UAL, United Airline's parent company prior to its merger with Continental Airlines, previously held majority ownership stakes in several major travel and leisure companies. UAL's former subsidiaries include international hotel chains Westin Hotels and Resorts and Hilton Hotels Corporation as well as global car rental company Hertz. UAL sold or spun off most of its assets not related to its core airline operations during the 1980s and 90's.

United formerly owned the Waikiki Seaside Hotel, a hotel in Honolulu, Hawaii which was used by its flight crews and was sold in February 2012.[66]

Environmental strategy

A United Boeing 737-800, the type used on the carrier's first renewable jet fuel flight.

On August 23, 2011, United announced a conversion to paperless flight decks and deployed 11,000 iPads to all United pilots. Each iPad, which weighs less than 1.5 pounds, replaced approximately 38 pounds of paper operating manuals, navigation charts, reference handbooks, flight checklists, logbooks and weather information in a pilot's flight bag. The electronic flight bags (EFBs) replaced conventional flight bags full of paper materials that contains an average of 12,000 sheets of paper per pilot, and as a first for major network carriers, provide pilots with paperless aeronautical navigational charts through an iPad app. The green benefits of moving to EFBs include reductions in, paper use, printing, and fuel consumption. Distribution of the iPads began in early August 2011, and all pilots were using them by the years end.[67]

On November 7, 2011, United Airlines flew the world's first commercial aviation flight on a microbially derived biofuel using Solajet™, Houston to Chicago.[68]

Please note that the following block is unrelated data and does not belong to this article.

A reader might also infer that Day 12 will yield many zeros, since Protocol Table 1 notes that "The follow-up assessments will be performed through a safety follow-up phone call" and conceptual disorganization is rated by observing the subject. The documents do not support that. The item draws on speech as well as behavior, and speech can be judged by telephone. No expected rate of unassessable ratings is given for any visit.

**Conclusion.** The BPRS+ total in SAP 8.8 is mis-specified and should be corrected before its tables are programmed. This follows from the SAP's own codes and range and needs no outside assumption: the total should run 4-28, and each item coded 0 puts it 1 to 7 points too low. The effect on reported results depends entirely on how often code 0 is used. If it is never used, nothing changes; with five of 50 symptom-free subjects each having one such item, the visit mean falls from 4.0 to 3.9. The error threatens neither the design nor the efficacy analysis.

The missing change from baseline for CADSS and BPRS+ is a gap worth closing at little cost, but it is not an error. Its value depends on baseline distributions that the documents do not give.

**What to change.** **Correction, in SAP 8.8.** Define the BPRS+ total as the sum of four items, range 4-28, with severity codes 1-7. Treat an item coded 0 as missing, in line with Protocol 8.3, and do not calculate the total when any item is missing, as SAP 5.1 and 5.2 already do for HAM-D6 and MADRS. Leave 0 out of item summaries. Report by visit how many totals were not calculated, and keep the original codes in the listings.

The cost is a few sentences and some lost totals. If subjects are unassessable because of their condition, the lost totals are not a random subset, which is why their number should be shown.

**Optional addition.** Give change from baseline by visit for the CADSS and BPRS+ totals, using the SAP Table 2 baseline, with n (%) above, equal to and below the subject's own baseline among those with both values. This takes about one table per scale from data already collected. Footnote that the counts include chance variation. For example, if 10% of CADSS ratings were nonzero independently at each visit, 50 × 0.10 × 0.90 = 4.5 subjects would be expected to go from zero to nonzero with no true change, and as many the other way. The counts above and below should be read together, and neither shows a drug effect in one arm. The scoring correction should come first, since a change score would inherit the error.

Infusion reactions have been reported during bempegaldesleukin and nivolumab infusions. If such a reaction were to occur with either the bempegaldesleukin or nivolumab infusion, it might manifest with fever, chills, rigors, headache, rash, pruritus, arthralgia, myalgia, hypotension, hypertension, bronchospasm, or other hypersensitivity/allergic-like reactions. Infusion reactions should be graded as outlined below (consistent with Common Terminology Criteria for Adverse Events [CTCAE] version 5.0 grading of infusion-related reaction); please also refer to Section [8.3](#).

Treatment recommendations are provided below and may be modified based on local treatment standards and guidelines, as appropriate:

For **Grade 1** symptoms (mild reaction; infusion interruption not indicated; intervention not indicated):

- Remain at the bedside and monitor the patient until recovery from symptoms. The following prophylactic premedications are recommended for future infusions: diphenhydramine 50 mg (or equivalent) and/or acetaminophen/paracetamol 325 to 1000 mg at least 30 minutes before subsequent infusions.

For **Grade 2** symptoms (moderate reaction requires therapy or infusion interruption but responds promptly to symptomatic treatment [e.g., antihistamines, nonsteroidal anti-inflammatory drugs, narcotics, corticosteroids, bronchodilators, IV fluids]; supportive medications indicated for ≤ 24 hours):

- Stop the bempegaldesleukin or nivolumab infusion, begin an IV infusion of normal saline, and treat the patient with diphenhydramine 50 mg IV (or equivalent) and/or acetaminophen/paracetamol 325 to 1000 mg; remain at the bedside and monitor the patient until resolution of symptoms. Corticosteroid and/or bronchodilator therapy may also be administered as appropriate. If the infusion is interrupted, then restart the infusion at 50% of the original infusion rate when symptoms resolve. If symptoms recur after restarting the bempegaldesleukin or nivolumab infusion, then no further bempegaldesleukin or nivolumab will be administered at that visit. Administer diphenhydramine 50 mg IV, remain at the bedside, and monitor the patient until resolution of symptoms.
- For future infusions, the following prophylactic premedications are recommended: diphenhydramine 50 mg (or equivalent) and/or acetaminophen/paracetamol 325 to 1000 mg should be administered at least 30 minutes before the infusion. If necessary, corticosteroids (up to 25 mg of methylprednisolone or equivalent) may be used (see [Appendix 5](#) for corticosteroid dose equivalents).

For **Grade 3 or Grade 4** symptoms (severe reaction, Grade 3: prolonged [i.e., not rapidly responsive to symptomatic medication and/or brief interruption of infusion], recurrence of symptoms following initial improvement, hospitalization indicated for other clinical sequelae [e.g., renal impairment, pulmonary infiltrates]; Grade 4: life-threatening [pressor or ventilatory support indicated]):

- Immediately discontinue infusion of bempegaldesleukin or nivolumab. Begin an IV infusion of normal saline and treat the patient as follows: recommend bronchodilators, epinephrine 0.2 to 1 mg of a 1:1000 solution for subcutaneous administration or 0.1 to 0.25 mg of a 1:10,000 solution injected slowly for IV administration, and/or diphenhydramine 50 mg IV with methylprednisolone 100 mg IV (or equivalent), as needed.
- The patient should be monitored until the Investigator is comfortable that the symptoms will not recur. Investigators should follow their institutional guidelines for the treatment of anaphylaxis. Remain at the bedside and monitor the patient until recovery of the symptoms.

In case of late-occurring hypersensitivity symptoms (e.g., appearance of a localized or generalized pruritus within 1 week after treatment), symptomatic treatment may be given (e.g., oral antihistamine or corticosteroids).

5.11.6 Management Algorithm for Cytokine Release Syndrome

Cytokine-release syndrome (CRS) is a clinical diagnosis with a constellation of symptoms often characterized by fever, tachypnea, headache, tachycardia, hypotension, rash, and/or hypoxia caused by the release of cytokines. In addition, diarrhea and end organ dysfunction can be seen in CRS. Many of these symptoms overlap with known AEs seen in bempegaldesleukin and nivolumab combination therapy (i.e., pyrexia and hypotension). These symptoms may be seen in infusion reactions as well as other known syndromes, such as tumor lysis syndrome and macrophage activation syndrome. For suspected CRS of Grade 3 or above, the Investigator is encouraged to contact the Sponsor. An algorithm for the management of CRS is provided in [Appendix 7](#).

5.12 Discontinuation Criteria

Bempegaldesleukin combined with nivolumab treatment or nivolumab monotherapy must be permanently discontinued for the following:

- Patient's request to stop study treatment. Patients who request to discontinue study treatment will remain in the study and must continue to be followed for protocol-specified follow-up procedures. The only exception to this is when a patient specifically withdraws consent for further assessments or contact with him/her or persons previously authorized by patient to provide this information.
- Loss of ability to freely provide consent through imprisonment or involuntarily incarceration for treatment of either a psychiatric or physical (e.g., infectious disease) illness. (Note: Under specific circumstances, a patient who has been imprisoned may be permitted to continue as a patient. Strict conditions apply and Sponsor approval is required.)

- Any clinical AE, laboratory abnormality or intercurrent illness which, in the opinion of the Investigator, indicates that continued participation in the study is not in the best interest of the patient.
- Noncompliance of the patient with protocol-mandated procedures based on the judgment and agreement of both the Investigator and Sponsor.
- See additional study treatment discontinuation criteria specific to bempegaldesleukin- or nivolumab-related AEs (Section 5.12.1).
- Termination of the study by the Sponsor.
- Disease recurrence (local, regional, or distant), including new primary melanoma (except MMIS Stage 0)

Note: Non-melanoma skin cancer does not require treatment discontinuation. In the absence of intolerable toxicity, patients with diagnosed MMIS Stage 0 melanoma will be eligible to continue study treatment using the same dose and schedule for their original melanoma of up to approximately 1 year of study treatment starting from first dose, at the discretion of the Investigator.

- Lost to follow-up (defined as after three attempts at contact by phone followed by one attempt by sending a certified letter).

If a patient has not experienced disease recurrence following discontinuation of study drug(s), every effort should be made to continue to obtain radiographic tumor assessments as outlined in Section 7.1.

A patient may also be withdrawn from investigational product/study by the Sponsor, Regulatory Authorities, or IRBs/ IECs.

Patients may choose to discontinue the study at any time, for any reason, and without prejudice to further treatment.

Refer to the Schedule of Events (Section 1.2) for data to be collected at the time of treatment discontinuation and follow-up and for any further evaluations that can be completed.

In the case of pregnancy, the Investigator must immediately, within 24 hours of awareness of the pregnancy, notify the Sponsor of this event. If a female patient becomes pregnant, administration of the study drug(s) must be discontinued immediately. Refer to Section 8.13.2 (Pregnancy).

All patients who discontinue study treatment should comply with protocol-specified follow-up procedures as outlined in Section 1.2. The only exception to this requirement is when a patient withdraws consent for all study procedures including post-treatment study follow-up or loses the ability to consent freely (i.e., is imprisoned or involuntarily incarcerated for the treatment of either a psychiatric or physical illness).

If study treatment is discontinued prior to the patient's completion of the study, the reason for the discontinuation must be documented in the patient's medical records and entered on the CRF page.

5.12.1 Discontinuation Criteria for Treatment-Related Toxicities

On July 12, 2012, United announced an order for 100 Boeing 737 MAX 9s, a new, more fuel efficient version of the Boeing 737 family. These aircraft will be used to replace the less fuel efficient domestic fleet of Boeing 757-200s.[69]

On January 15, 2013, Aviation Partners Boeing (APB) announced that United had placed an order to retrofit its existing Boeing Next Generation 737's Blended Winglets with APB's new Split Scimitar Winglet. The program will consist of retrofitting 737NG's winglets by replacing the aluminum winglet tip cap with a new aerodynamically shaped "Scimitar" winglet tip cap and by adding a new Scimitar tipped Ventral Strake. This modification demonstrated significant aircraft drag reduction over the basic Blended Winglet configuration. The new APB winglet technology will save United more than $250 million per year in jet fuel costs fleet wide.[70]


All United Airlines pilots are represented by the Air Line Pilots Association. A new Joint Collective Bargaining Agreement was ratified by a majority of the United/Continental pilots on December 15, 2012,[71][72] which struck down a scope clause that disallowed Continental from outsourcing the flying of regional jets with 70 or more passenger seats.[73]


UA hubs listed by departures including United Express (1st Quarter 2014)
Rank Airport Flights
1 Chicago-O'Hare, Illinois 585[74]
2 Houston, Texas 560[75]
3 New York/Newark, New Jersey 385[76]
4 Denver, Colorado 375[77]
5 San Francisco, California 300[78]
6 Washington-Dulles, Virginia 270[79]
7 Los Angeles, California 200[80]
8 Guam 30
9 Tokyo, Japan 18
United Airlines destinations, without Belgium